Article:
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The Meaning of Care Magazine
A True Test of Fortitude: A Day in the Life of a COVID-19 WarriorPublished: Nov. 21, 2020
Michelle Vanek, CMA, a certified medical assistant for Methodist Physicians Clinic, didn’t know exactly what she was volunteering for in March, but she knew she had to.
Her supervisor, Joshua Harper, a Methodist Physicians Clinic operations manager, asked his Fremont staff if anyone would be willing to perform COVID-19 testing for the growing number of people in need.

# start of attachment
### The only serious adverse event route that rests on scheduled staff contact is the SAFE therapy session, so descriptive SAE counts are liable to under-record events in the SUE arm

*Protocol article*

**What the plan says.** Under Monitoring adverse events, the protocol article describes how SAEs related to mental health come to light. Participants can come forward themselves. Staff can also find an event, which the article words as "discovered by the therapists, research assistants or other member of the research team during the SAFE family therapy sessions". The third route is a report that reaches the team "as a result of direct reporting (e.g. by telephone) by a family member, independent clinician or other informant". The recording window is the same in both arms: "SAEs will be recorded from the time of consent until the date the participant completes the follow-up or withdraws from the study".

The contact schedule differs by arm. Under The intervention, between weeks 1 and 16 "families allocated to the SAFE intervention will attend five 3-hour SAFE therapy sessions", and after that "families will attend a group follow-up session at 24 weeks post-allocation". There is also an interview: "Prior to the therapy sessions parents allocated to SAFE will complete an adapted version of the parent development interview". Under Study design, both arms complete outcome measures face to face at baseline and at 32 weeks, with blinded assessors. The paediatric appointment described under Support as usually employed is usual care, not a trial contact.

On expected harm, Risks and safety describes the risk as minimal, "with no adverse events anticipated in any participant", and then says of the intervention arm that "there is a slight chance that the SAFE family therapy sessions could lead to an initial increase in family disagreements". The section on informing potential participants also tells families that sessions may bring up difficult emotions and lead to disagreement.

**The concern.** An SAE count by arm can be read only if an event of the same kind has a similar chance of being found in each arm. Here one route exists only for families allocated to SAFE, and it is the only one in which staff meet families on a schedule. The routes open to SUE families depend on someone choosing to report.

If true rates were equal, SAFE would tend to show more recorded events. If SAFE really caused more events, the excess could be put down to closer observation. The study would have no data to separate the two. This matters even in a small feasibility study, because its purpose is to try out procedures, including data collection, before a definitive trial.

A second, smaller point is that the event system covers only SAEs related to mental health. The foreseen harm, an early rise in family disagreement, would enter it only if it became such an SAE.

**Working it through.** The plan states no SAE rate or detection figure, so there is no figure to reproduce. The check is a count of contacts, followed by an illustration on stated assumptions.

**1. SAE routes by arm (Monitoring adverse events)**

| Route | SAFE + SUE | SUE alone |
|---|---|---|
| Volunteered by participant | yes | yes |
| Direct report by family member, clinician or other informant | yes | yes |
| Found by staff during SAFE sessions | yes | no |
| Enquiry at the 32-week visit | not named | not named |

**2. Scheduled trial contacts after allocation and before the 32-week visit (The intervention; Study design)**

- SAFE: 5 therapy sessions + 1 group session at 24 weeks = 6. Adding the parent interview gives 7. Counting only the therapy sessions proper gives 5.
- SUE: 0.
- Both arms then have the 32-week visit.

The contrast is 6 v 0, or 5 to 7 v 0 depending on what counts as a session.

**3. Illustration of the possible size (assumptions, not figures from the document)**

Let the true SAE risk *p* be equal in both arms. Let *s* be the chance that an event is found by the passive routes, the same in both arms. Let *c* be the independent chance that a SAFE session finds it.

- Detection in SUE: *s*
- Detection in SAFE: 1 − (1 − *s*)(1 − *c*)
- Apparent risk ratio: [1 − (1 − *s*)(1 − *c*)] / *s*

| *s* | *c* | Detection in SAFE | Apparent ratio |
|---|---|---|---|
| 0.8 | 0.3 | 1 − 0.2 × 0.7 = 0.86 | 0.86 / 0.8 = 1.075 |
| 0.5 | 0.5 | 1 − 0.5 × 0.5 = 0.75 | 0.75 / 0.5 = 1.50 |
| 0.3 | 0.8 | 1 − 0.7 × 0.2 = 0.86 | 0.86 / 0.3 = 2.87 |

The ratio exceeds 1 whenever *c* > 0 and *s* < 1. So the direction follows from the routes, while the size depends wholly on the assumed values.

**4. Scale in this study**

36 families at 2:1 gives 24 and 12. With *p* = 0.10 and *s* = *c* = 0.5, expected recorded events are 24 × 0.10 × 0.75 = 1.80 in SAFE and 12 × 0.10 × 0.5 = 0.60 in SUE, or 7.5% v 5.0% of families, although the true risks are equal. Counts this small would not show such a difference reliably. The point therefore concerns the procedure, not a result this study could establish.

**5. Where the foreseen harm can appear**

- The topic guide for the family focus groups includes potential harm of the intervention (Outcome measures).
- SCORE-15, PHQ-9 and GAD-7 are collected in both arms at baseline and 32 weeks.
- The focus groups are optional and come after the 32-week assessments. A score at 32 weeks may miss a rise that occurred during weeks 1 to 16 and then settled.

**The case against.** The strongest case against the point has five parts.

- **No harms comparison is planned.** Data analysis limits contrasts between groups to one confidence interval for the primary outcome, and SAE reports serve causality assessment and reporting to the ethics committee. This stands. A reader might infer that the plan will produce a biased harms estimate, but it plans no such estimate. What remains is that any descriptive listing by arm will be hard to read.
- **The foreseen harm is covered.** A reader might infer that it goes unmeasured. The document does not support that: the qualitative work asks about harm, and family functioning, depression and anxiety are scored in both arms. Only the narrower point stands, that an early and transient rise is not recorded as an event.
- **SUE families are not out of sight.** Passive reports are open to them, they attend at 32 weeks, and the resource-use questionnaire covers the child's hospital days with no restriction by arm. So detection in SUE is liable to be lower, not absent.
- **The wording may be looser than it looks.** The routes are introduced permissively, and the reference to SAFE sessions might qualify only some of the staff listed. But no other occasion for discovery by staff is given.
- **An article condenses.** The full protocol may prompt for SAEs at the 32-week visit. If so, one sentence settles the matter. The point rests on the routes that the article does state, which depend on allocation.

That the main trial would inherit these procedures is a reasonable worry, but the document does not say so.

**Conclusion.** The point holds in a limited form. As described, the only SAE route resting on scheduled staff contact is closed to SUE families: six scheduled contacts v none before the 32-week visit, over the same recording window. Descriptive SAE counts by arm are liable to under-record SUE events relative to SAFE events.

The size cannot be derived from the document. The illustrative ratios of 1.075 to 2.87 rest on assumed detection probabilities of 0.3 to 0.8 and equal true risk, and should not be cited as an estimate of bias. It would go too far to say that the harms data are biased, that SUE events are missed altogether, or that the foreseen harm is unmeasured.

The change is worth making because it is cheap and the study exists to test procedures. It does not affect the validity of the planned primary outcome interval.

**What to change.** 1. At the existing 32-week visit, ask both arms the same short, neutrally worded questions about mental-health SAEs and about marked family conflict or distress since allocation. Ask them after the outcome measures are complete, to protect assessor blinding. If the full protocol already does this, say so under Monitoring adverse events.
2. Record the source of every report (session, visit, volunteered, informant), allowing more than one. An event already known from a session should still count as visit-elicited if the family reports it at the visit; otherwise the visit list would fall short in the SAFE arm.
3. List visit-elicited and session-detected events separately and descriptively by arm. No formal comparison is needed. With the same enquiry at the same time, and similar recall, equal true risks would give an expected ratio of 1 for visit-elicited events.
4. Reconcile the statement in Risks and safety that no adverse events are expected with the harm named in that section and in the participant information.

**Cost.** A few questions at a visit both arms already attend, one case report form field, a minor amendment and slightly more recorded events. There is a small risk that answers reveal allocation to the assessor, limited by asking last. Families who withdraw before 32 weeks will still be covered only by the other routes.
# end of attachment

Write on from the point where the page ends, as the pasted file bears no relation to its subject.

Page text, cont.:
For how long? Could their safety be guaranteed? What would happen if one or several of them contracted the virus?
These were questions Harper didn’t yet have the answers to. Vanek was one of three individuals who stepped forward anyway.
“I thought about the other employees – my coworkers,” Vanek said. “Some were pregnant, some had spouses with underlying conditions. People were scared. And rightfully so.”
“But she’s also the type of person who’d work six days a week if I asked her to,” Harper said. “In fact, she has before. No questions asked. She’s the first to volunteer. That’s just who she is.”
Vanek, a diabetic, wife and mother of three, knew the risk she was taking.
“But it was needed,” she said. “And I knew I needed to do my part.”
What she didn’t know was that she’d still be doing her part over half a year later.
Battling a Virus and the Elements